The Greens want to make sure Labor’s climate bill is “Dutton-proof” as the government prepares to pass legislation to cut emissions by 43% by 2030.
Labor’s climate policy, which they passed in the election, will be presented to Parliament this week, but it will need the support of the Greens and the cross-bench to get it to the Senate.
The Greens have indicated they want Labor to take on a tougher target, with leader Adam Bandt now closer to a compromise to avoid another outbreak of climate wars.
Energy Secretary Chris Bowen is open to exceeding the 43 percent target and has indicated that it will be “a floor, not a ceiling.”
House leader Tony Burke said that Labor would not back down from its campaign commitments, but would engage in “good faith” with the cross bench.
Mr Bandt said his biggest concern is that the bill “has no teeth.”
“It doesn’t really oblige the government to do anything,” Mr. Bandt told ABC News.
“We would welcome Labor’s clarification that (43 per cent) is something we cannot go below, it’s important.
“If we’re going to take the targets and put them into law, we want to make sure it’s Dutton’s proof so it’s not something that can be hyped in the future.
“The suggestion that the bill might have more teeth and might tie up some government agencies is something that I think will help solve some of our problems.”
Prime Minister Anthony Albanese said his government has a “clear mandate” which he has given to the UN.
He clarified that it was the floor, not the ceiling.
“We have a mandate to do that. We are determined to push for it. I tell both the Coalition and the cross-bench supporters that Australians and the business community in particular want this parliament to move on from the old days of division.
“We had 22 energy policies announced by the previous government and none of them were implemented. We have one policy, we will implement it.
“Our policy is well thought out.”
Opposition leader Peter Dutton has ruled out support for Labor legislation, but Tasmanian Liberal Bridget Archer says the party room “didn’t settle the matter”.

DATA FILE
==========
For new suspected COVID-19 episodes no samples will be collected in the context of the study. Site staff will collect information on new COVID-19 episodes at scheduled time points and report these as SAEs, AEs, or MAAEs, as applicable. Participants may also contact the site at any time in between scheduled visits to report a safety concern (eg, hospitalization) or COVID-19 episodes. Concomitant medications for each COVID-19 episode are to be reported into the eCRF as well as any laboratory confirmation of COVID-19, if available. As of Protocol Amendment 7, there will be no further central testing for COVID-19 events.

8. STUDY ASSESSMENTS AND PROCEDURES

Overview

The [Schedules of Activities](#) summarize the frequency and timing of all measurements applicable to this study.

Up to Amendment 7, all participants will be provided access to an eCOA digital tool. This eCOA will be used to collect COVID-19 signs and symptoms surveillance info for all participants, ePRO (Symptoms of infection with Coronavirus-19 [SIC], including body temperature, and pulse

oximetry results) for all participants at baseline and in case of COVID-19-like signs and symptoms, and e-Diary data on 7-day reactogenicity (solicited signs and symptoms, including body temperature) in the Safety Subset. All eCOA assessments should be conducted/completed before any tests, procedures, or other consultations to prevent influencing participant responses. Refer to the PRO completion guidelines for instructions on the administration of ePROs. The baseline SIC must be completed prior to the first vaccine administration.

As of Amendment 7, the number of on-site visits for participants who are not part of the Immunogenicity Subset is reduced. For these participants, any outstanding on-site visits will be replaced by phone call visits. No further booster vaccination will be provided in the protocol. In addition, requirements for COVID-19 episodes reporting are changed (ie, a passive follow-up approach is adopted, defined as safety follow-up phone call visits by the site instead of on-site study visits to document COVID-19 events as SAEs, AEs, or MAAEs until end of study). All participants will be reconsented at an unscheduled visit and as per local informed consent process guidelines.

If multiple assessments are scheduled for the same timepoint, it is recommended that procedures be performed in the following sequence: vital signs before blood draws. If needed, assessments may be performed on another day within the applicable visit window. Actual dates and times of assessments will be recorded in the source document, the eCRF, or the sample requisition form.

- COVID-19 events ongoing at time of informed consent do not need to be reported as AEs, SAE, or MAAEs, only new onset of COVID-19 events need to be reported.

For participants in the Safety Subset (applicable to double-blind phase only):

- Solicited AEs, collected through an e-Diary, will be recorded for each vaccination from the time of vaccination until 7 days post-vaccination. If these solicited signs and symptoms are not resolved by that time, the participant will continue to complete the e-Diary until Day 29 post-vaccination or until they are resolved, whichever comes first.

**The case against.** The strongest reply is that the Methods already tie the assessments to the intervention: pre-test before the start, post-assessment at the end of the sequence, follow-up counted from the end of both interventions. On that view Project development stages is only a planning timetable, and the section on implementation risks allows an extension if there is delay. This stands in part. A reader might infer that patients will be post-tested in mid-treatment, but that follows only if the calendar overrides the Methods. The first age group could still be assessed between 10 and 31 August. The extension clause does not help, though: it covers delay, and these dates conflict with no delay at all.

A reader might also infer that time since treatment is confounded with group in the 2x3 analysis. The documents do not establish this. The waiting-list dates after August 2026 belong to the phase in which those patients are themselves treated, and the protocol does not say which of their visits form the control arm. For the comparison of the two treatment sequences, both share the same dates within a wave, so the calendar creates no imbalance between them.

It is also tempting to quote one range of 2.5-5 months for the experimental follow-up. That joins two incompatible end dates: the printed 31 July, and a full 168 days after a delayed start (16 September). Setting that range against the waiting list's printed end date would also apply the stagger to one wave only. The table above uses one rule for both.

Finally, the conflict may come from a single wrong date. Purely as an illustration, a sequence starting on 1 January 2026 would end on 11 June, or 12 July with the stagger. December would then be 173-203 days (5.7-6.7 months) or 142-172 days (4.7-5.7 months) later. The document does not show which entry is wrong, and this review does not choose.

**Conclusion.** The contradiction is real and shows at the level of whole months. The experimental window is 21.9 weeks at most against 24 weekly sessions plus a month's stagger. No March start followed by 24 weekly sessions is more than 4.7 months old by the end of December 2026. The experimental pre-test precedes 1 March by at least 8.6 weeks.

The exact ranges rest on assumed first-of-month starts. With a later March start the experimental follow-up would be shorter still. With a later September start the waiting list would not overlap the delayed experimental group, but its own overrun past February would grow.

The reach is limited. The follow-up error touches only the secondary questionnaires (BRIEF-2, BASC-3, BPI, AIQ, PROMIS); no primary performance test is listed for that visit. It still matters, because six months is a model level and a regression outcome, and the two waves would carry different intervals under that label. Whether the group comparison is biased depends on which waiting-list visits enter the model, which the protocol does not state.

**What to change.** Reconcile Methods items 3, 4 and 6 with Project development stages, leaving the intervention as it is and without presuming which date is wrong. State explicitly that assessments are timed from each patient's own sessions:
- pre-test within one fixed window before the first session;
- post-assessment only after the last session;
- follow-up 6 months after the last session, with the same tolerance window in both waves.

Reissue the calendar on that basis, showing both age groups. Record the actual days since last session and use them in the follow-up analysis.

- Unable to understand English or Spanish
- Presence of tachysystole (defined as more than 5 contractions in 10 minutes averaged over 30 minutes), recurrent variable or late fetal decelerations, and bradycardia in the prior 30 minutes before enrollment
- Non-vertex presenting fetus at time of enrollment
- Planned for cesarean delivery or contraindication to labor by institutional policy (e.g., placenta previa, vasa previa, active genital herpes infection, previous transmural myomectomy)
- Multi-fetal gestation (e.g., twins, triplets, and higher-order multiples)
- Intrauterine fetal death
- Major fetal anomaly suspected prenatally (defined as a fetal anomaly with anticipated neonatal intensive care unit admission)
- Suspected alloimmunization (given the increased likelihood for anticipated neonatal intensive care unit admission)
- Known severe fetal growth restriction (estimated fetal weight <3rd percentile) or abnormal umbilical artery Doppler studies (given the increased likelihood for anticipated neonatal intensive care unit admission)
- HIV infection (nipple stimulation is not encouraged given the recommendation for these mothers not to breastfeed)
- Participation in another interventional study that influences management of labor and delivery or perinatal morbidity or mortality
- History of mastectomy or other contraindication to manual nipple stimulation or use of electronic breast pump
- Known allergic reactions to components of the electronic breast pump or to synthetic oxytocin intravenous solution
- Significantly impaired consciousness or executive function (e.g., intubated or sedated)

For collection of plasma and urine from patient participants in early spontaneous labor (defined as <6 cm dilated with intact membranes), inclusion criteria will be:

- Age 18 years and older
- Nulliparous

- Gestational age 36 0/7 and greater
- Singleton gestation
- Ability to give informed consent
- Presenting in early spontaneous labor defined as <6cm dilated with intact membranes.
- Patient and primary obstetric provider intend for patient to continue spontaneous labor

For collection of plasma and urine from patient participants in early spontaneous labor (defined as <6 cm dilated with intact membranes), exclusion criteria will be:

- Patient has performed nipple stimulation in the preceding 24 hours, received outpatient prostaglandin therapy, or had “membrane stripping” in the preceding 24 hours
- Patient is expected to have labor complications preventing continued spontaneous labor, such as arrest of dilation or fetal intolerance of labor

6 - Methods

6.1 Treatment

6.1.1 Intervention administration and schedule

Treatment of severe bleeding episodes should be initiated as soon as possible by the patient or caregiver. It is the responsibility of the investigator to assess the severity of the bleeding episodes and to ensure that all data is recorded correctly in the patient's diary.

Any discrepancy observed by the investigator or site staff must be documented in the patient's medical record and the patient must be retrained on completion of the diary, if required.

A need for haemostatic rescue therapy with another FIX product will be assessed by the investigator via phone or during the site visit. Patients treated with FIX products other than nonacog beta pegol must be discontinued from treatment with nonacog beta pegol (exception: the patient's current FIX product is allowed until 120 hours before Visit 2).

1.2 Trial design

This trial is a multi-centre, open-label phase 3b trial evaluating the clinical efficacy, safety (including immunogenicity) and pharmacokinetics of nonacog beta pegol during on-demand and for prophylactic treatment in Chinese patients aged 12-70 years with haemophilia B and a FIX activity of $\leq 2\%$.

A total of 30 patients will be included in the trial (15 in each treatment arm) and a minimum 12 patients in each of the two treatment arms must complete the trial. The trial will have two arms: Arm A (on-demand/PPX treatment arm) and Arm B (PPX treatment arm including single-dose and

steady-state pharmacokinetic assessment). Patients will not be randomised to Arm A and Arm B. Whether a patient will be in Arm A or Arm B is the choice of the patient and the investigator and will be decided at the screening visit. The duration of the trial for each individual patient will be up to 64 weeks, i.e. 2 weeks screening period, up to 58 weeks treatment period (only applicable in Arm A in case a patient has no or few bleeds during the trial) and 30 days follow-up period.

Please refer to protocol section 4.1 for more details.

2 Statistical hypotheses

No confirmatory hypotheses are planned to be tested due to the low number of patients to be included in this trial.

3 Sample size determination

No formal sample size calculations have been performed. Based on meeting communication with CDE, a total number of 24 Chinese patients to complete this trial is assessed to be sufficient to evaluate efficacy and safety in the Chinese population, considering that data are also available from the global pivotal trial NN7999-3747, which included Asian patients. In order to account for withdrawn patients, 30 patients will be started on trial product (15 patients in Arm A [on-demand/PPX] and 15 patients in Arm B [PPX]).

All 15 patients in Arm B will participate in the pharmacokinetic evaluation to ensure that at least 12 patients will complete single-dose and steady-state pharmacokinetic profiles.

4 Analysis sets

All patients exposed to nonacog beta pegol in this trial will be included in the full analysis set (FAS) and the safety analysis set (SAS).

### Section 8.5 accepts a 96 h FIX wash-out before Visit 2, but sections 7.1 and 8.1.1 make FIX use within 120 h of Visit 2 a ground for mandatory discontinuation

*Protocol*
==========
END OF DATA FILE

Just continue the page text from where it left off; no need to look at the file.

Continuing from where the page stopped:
MP Bassa, who crossed the hall while in government, signaled she would do so again for the opposition if she felt the need to.
Ms. Archer declared that she had the right to go against her party if she felt it would best serve her constituents.
“It’s a competitive tension because I’m a proud member of the Liberal Party and I came here representing the Liberal members who tentatively chose me to run for them… But first and foremost it’s the Bass people who elected me and sent me here to represent them,” Ms. Bass told ABC radio.
“I am part of the Liberal Party and I will use my vote in this way, but as I have always done, when I believe that some other action is in the interests of my electorate, I will take this opportunity. “
Ms Archer said she is “optimistic” that the 47th Parliament will be “more cooperative”.
Mr. Albanese said he urged those thinking of voting against the law to think twice.
“It’s their business. We will continue and implement the policy… But they should look back at the last 10 years, where there was a lost decade,” he said.
“They should consider that our policies are supported by the Business Council of Australia, the Australian Chamber of Commerce and Industry and the Australian Industry Group, all leading business organizations.
“It should be something the Coalition is thinking about.”
Originally published as Greens say Labor’s climate bill should be ‘Dutton-proof’